Identity Sketches for NYC FC: Colors, Logos & Branding


As I mentioned a couple days ago, my intention here is to throw a few visual ideas out there for New York City’s just announced MLS expansion club, NYC FC. Today we’ll go over thoughts leading up to a logo; next, some uniform ideas. Visual identity work gets people excited, and gets them to take positions quickly and with conviction. So with that in mind, here are a few quick caveats to this piece.

  • I worked this concept up over a day or so. It is not a professionally workshopped, unlimited resource-backed, Sheik-and-Steinbrenner approved design. These are sketches.  It’s just me having fun with colors, concepts and software.
  • I’m doing this for fun, because I like these conversations. There’s probably a ton of stuff that I haven’t considered. Write me a response and point it out - I love that!
  • This work represents ideas I like; I make no claims that my taste is universal.
  • I’m also not claiming that this is something the club, or MLS, would ever actually want to do - it’s just a direction that’s fun to explore for me personally. If you’re looking for very literal speculation about what the club could look like, I’m not your guy. This is purely what I would do with the NYC FC opportunity, not necessarily what makes business sense for the parties involved.

OK, I feel unburdened. Let’s get on with it. Some ideas I’m carrying over from yesterday:

  • First, from the club’s managing partners (English soccer’s Manchester City FC and baseball’s New York Yankees) we can infer color (shades of blue), style (ready to splurge, expect to win), and attitude (larger than life).
  • From Major League Soccer’s dogged desire to land this club in New York City proper - and the rather grandiose name that’s been chosen - we can infer that NYC FC will be a flagship franchise, and will speak to, and claim to speak for, the entire city.
  • Finally, from New York’s endless supply of graphic signifiers, we can infer some visual concepts for the club’s logo, colors and sense of style.

Author’s note: This piece is part of a mini-series on identity design for the MLS club New York City FC. When you’re done here, feel free to read on:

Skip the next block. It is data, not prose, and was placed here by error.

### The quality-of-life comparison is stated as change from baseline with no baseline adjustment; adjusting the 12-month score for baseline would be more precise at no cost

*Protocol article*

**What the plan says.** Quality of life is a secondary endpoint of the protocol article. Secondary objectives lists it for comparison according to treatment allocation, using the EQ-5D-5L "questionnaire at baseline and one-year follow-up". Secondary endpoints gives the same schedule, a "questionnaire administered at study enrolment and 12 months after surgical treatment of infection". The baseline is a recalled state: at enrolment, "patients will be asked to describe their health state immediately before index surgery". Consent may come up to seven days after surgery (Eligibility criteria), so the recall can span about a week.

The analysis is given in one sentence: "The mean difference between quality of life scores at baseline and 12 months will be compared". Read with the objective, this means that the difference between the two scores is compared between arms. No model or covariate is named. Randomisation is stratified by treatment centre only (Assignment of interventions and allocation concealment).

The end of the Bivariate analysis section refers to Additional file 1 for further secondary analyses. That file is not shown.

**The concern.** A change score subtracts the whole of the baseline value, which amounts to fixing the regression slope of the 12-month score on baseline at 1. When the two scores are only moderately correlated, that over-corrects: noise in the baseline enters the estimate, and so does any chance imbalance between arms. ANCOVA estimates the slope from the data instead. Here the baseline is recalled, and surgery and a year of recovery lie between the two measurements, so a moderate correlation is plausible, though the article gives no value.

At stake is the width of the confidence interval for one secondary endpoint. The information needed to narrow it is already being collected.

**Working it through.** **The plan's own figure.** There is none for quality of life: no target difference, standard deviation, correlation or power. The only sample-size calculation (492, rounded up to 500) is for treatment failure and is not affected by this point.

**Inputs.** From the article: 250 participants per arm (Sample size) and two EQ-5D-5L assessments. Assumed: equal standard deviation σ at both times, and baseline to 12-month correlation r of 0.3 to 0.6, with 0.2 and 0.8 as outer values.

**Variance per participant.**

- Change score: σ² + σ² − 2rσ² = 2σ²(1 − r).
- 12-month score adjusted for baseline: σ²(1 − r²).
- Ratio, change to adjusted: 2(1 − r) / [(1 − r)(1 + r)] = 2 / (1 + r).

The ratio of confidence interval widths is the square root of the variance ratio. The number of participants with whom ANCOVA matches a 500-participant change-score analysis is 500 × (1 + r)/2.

Part 1: Logos & Branding
Part 2: Jerseys & Apparel

For more, including how to purchase future design work from the author, follow @m_willis on Twitter or leave your email at the very bottom of this page.

Also, if you like this kind of stuff, check out 32 Nations, a project to give unique designs to every team headed to the 2014 World Cup. image
Thanks for reading!

This piece will be a very visual essay about these principles, plus a few more. Besides the ideas that can be inferred about NYC FC, we can also take into consideration current design trends, traits and attitudes that make New York “New York”, and (most importantly, of course) visual stuff I think is important at this moment in time. We’ll tackle a few of these subjects, and then build to the logo; I really want to show my math here, because as everyone knows, a good graphic identity is equal parts logic and blind faith. The least I can do is give you the first half of that equation.

Let’s start off with something easy.


Manchester City is sky blue, and has never gotten it so right as they are getting it right now. First Umbro, and now Nike (who probably just changed a few Umbro filenames and handed their work in) understand the power of space. Not whitespace, necessarily - more like free space. When you have a color as gorgeous and as calm as sky blue, if you just let it breathe over wide spaces, it becomes intoxicating. City’s jersey does it right: they get out of the way and give their colors space. Sky/Carolina/powder blue - whatever you’d like to call it - has got to be a founding NYC FC color.

The New York Yankees are the second founding partner. The Yankees are known for navy blue - a midnight, almost-black, dark-hearted navy blue. Navy is powerful and complimentary; it soaks up light. The Yankees have understood this for going on a century; they use it to keep white (or heritage, off-white) firmly incarcerated behind navy pinstripes.

NYC FC will merge the formidable resources of Manchester City and the Yankees. But will the team’s identity become a merger of their founders’ personas? City is a rambunctious, newly-confident upstart who hasn’t quite figured out how to control and channel successful behavior. The Yankees are ruthless and mechanical; success seems to be barely pleasurable to them. (I’ve always suspected that execution and discipline and well-followed processes are really what make Yankee hearts light up; that this attitude leads to on-field victory is almost beside the point.)